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Things We Might Try

everybody go home now everybody step out we
want the real world to look like it’s blinking I
can’t make it happen alone this woman will help
she’s in a green shirt against the green leaves and
then the green leaves are white siding everybody
get on the automatic sidewalk now we are relatively
still we want the brief world to look like it’s
passing it is but it’s so hard to know it now a
yellow van has arrived we have so much to work
with so much to arrange like rocks and like all
the new widows I understand two categories one
of objects the other of force we want the wind
to come in and erase things against what
would we look like ourselves if we stick our heads
through these holes then you are a shellfish and I
am a pun and we are out three or four bucks
hey everyone I will pay you back just as soon
as we all make a fist I mean one fist we want it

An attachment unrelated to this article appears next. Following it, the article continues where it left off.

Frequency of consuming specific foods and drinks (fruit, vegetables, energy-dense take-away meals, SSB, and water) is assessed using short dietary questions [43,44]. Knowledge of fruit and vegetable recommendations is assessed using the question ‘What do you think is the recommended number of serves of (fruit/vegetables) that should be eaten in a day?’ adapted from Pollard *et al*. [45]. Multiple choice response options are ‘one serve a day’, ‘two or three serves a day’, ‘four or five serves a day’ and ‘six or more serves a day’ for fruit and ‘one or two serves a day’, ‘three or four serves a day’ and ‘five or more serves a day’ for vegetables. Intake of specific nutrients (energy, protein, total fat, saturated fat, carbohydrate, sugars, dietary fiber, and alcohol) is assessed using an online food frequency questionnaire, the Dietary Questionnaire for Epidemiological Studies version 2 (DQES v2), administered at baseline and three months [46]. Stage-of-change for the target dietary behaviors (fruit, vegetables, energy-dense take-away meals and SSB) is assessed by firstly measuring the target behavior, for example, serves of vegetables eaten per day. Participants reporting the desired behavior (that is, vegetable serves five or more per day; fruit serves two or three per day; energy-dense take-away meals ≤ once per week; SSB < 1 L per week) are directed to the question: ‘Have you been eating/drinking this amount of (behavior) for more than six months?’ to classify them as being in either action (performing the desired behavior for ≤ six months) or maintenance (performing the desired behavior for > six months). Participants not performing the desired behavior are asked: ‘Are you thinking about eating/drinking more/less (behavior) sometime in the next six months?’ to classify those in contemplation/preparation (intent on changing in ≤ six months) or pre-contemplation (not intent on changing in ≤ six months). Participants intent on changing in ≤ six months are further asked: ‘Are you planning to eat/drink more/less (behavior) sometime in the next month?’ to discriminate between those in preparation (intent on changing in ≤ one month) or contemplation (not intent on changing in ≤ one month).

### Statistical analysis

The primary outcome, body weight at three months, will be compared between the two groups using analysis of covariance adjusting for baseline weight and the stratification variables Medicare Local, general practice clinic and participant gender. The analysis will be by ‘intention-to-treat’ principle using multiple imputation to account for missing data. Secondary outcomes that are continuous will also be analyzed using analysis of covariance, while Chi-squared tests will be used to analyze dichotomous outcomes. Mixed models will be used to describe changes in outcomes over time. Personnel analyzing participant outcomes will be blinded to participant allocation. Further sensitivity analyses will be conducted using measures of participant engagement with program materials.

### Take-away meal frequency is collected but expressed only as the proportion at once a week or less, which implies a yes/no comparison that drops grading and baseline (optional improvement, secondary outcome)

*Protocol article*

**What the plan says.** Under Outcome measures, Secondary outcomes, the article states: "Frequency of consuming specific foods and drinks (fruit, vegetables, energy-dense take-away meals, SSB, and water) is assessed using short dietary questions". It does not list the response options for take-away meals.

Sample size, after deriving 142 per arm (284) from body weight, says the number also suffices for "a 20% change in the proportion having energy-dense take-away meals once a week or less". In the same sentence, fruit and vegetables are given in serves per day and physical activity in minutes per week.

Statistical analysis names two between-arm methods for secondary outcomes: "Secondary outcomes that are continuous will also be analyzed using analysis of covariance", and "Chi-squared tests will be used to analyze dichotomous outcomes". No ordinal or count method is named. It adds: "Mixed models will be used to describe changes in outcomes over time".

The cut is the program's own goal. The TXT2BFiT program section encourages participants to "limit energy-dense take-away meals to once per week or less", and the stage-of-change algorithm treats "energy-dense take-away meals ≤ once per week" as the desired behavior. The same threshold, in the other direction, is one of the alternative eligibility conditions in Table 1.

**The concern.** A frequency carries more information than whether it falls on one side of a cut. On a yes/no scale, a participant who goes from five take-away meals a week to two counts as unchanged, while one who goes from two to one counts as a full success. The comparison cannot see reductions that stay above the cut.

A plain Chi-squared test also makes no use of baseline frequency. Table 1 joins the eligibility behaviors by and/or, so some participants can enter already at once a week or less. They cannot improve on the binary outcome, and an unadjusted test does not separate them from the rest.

to last

 

Yearbook

one time this actual moon was trying to arrest me I
was like I don’t even know what I did wrong has
the whole world gone away why didn’t anyone tell
me never much good at escape I thought instead
complete surrender dropped every weapon I
could not have had was like listen you slice of
the future you can cry but you can’t make me
change

 

Heather Christle is the author of What Is Amazing (Wesleyan University Press, 2012), The Difficult Farm (Octopus Books, 2009), and The Trees The Trees (Octopus Books, 2011), which won the 2012 Believer Poetry Award. Her poems have appeared in publications including Boston Review, Gulf Coast, The New Yorker, and The Best American Poetry. She teaches poetry at Sarah Lawrence College.

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